There's a quirky appeal to this flexible, contextual housing on a small corner of the City
When I told architect Jean-Paul Jaccaud of Geneva-based firm Jaccaud Zein that the look of its latest project for niche developer Solidspace was ‘very much of a type,’ I think I was being churlish, sensing a pause before he pushed on with his description of the massing of this inner London corner development. How its three townhouses and five apartments had been informed by its urban context in the bombed-out, council-estate dominated City basin, spitting distance from Jamie Oliver’s Shoreditch empire and in the shadow of some unsavoury towers going up along the City road.
Churlish because I’d got it before he even told me; the nuanced angle in plan that picked up on the faceting of the original Victorian terraces and deferred ‘to embrace’ the pocket park, the sinking cornice line of the corner house abstracting that move in elevation, the deep window reveals conveying the depth of the brickwork walls. Although its balustrades are solid bronze we stood there imagining the corner block with a yet untested proposition – a corner pub of Belgian bricks and brassy beer pulls – and laughed like drains at the thought, though it would have been excellent. The truth of the matter is that the blocks very much respond to their context, the brickwork stitched onto the site with its metallic embroidery. Only rear elevations are downplayed, as they should be; the crisp concrete coping substituted for brick is offset in front of the general line of the wall to let the sun create the shadow gap.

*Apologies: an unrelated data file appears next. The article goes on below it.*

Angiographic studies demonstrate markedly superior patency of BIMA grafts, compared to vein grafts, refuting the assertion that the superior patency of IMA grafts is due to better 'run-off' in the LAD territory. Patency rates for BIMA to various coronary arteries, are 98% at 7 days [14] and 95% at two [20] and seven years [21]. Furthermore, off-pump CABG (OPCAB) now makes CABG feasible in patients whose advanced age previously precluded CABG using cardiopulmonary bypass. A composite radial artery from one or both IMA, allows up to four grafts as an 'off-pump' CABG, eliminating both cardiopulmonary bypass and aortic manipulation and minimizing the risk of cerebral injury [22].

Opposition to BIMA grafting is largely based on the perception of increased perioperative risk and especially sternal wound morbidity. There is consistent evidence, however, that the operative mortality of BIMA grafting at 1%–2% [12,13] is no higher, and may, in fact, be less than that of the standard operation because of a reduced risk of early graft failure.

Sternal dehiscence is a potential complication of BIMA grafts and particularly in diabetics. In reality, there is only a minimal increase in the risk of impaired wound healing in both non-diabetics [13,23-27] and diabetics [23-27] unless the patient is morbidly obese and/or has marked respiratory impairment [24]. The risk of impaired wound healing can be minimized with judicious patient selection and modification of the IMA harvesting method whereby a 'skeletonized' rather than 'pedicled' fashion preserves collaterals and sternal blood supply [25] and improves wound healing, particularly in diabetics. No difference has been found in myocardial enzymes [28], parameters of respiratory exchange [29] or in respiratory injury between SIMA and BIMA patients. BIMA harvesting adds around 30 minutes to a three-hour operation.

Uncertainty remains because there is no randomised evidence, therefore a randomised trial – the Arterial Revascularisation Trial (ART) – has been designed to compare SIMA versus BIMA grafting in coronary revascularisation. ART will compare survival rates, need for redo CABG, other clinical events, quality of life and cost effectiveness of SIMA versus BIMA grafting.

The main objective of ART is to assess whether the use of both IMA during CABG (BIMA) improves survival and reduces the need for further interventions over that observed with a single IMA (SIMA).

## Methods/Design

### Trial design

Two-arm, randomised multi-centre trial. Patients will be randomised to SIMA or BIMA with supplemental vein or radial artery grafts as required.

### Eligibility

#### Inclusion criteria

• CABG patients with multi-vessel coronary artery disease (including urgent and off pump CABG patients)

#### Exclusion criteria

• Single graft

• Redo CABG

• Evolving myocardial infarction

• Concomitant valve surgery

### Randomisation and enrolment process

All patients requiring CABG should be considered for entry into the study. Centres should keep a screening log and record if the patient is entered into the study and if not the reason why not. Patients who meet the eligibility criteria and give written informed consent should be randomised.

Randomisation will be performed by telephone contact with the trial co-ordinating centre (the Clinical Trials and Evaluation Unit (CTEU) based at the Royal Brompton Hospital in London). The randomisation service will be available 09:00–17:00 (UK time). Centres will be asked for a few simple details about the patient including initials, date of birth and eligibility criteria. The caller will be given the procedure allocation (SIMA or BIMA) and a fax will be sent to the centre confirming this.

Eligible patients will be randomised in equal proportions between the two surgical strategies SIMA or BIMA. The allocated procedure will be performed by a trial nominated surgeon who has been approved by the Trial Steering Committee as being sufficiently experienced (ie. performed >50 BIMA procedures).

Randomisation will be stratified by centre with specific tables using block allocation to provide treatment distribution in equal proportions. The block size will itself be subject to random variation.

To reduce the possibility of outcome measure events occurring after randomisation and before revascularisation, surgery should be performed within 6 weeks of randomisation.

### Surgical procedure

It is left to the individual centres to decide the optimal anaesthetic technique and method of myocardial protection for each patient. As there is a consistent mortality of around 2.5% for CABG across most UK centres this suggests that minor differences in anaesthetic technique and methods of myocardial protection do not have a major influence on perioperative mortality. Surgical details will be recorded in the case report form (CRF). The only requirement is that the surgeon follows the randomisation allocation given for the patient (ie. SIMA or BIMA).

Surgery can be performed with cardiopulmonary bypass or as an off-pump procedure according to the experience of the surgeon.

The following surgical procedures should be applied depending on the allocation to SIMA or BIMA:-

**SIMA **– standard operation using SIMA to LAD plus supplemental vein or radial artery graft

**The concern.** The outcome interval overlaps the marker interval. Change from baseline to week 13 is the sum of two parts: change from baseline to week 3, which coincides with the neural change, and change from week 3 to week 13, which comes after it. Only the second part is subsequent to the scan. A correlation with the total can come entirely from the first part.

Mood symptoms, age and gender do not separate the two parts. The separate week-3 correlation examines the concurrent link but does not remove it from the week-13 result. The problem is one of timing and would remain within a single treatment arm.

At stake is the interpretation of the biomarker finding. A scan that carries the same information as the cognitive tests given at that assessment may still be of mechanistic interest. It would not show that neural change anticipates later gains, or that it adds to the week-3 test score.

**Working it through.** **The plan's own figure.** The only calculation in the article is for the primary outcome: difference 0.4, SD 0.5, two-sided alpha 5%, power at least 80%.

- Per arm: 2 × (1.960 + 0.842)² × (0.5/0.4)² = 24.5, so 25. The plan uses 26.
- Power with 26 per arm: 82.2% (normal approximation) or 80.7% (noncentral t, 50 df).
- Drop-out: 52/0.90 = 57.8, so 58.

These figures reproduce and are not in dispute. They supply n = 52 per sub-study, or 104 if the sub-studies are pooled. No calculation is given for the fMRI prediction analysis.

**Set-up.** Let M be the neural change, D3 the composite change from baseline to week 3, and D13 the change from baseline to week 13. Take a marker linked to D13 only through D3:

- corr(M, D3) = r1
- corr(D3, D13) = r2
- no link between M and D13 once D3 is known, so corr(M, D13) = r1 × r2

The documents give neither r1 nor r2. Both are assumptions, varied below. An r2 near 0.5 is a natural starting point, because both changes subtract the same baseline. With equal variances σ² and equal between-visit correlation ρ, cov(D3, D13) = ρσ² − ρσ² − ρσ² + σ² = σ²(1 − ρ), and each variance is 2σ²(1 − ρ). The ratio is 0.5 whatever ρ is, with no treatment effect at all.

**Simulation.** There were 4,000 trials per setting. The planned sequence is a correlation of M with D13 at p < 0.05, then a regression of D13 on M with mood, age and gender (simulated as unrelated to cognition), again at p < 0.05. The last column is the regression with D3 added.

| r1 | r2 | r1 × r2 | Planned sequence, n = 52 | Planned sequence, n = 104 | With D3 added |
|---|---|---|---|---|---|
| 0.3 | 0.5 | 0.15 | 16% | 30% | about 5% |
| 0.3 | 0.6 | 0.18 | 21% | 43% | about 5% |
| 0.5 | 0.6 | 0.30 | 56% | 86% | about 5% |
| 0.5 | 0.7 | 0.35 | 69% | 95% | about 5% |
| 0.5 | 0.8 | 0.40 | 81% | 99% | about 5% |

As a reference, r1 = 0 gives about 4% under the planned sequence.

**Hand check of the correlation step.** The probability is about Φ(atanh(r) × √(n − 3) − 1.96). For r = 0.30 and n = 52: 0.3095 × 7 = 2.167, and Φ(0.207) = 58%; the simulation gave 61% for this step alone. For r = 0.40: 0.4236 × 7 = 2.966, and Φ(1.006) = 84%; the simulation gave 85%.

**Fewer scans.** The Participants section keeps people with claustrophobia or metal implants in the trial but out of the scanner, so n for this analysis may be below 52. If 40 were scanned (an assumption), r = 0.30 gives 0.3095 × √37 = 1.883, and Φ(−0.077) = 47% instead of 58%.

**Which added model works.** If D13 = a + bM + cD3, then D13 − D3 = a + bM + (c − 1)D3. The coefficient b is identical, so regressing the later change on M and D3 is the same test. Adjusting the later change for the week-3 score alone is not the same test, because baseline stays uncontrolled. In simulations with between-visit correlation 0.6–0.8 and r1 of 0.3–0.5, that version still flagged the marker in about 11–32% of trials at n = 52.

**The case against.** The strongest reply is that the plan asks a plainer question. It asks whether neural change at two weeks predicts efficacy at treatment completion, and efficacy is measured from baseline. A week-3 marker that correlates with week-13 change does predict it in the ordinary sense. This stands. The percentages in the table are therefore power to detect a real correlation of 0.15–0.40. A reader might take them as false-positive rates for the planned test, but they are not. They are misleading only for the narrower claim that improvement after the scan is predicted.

Internally, there’s a simplicity of detailing and material that reflects the firm’s expertise in the world of Swiss social housing rather than high-end development. That’s no bad thing, as once inside, it’s all about the split level and spatial complexities that this form can yield. Solidspace played with this in its earlier townhouses with architect Stephen Taylor at London’s Stapleton Hall Road – but here it’s extended to the flat typology to no less of an extreme.
The developer feels the resulting spaces are open to more flexible and various means of occupation. Entrance doors on different levels offer the possibility of a granny flat or studio/student living within the bigger apartment. Floors pulled 2m back from the facade meanwhile yield 6m-high living spaces that give dramatic and vertiginous views to the urban cityscape and the street below. It’s a bold spatial move that counterpoints the relative intimacy of the split level spaces themselves – some fed by light that inexplicably creeps down the walls of characterful beeswaxed plaster.
Jaccaud senses compromise in the final result; not in terms of material – for beyond the bronze you’ll see smooth concrete, oak and walnut, light-catching render and simple, dark, square floor tiles echoing Nordic Empiricism – but in the fact of designing for speculative buyers. The wide timber staircases don’t terminate with a bright, spacious landing but a bedroom cum study; and a townhouse ensuite bedroom, gifted with an upper level terrace, is negotiated through the bathroom, leaving it curiously unresolved. But these are perhaps the fallout of this shape shifting, slipped section type. In the drive to create the freedoms suited to the changing nature of modern living, we should, as in life generally, expect some collateral damage.